|Fundamental C - Low Down Data|
|Written by Harry Fairhead|
|Monday, 21 November 2016|
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Data often occupies a low position in the mind of a programmer. It just isn't as exciting as writing the code that does something with that data. In fact nothing could be further from the truth and C in particular is a language that was designed to have data at its core - but not for the same reasons that most modern languages do.
One of the big differences between a language like C and more abstract languages like Java or C# is that C was designed to be close to the way that the machine works in terms of data. C creates abstract constructs that make writing code easier than writing in assembler. It gives you for loop, while loops, if statements and so on, which are much simpler to use then the lower level sequences of assembly language needed to do the same tasks. However, when it comes to data, C stays very close to the addressing and the organization of RAM that you find in a real machine.
This is a big plus point if you are looking to make effective use of memory and it is essential if you are writing code which interacts with hardware that is represented as particular areas of memory. The problem is that with this flexibility and realism come some major responsibilities. It is up to you to organize and use memory in sensible ways. It is all too easy to write program that stray into areas of memory they were never intended to access. This is the reason why C code has a reputation for being buggy and dangerous. It is undeniably low level code and as such the only way to write safe, high quality code is to understand how C works and know what it is you are trying to achieve.
Being so close to the hardware means that not only can you write programs that work with it in ways that other languages make difficult, but you learn how the hardware works and this is a valuable education in itself.
Fundamental C: Getting Closer To The Machine
Now available as a paperback and ebook from Amazon.
Also see the companion volume: Applying C
Computer memory is organized into chunks of storage which are fixed in size, typically 16 or 32 bits. Generally each chunk of storage has a unique address which is used to identify it. Back in the days when C was being invented the standard machine of the day - the PDP 11 - organized its memory as 16-bit words. What this means is that if you specified an address you read or wrote a single 16-bit word. When C was created its fundamental data type was int, an integer, and this was assumed to be a 16-bit or 2-byte storage location.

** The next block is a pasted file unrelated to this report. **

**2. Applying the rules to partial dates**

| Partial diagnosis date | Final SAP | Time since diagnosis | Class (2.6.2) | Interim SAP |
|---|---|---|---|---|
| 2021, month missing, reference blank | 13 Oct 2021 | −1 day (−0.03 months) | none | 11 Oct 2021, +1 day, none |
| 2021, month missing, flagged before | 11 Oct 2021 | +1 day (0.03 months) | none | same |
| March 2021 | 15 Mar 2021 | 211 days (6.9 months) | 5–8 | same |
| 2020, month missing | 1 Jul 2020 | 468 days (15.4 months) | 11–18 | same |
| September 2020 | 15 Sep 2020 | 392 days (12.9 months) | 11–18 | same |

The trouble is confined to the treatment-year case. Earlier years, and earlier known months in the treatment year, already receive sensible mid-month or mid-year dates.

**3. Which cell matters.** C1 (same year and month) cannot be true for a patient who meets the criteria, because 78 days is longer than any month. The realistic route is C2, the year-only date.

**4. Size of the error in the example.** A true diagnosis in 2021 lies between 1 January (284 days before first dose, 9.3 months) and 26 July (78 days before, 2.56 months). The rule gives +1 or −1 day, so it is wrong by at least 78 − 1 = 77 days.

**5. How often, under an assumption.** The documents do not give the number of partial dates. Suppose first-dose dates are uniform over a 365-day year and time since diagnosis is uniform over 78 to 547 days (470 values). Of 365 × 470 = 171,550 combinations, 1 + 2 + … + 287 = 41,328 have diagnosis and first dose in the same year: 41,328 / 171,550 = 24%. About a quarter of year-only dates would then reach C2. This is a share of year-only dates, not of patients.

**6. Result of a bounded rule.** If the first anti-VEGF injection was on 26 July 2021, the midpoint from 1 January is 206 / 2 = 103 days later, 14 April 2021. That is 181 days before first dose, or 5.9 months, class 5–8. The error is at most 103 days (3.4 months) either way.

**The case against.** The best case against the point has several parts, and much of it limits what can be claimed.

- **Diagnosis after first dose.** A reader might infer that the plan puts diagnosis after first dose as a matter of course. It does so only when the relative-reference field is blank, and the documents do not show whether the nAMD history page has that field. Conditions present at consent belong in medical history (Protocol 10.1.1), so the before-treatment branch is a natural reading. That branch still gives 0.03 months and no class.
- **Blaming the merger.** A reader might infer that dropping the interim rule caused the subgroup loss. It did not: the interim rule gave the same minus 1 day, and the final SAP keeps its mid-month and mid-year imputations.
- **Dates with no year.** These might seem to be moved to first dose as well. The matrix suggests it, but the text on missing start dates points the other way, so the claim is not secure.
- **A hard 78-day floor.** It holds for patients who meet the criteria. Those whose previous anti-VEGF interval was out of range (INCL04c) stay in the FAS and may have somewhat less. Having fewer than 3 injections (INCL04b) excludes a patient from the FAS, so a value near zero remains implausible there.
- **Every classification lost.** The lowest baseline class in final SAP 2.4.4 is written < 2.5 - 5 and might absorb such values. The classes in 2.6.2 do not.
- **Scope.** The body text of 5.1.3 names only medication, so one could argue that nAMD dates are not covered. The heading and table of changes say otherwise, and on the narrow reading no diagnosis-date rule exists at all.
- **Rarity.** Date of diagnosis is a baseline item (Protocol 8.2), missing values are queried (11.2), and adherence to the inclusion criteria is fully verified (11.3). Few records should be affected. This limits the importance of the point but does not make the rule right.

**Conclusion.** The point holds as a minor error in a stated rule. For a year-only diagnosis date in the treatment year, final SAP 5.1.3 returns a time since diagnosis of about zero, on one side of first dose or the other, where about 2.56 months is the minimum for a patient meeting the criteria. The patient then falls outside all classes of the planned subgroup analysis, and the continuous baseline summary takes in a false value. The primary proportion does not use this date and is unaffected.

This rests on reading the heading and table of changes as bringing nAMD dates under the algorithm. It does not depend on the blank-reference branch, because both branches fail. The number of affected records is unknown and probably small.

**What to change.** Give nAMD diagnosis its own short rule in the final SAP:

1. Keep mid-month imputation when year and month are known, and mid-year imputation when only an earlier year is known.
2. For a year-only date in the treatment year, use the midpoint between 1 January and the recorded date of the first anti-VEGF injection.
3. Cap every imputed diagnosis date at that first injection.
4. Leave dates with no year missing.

So what is the size of an int today?
The answer might surprise you - it was and still is decided by the compiler implemented for the machine. Many C programmers believe that C data types have a fixed size - they don't - and they vary according to the machine you are using.
This might seem like madness if you are familiar with other higher level languages, but C is designed to be close to the machine it is running on. When you say you want to use an int, you are asking for a variable that is the fundamental access unit of the machine. That is, reading or writing the variable involves one memory access. For example, suppose the C standard defined int to be 32 bits in size and you were working on a machine that had a memory organized into 16- bit words. Now when you store or retrieve something from an int, 32 bits have to be transferred and this would mean two memory accesses on a machine with a16-bit word. This would slow your programs down significantly.
When you ask for an int variable you get a word size that corresponds to the most efficient memory access the machine can offer.
Of course, even this rule is likely to be broken because it is up to the compiler writer to implement whatever makes sense in the circumstances, but this is the intent.
The same is also true of the other data types and this is the reason that their sizes are not fixed.
The vagueness about int extends beyond its size. An int should be capable of holding a signed value, i.e. both positive and negative values, but the format used to store this isn't specified. There are two common ways to represent negative numbers, one's complement and two's complement. Most common hardware uses two's complement and this is what you encounter in a C int, but it isn't mandated.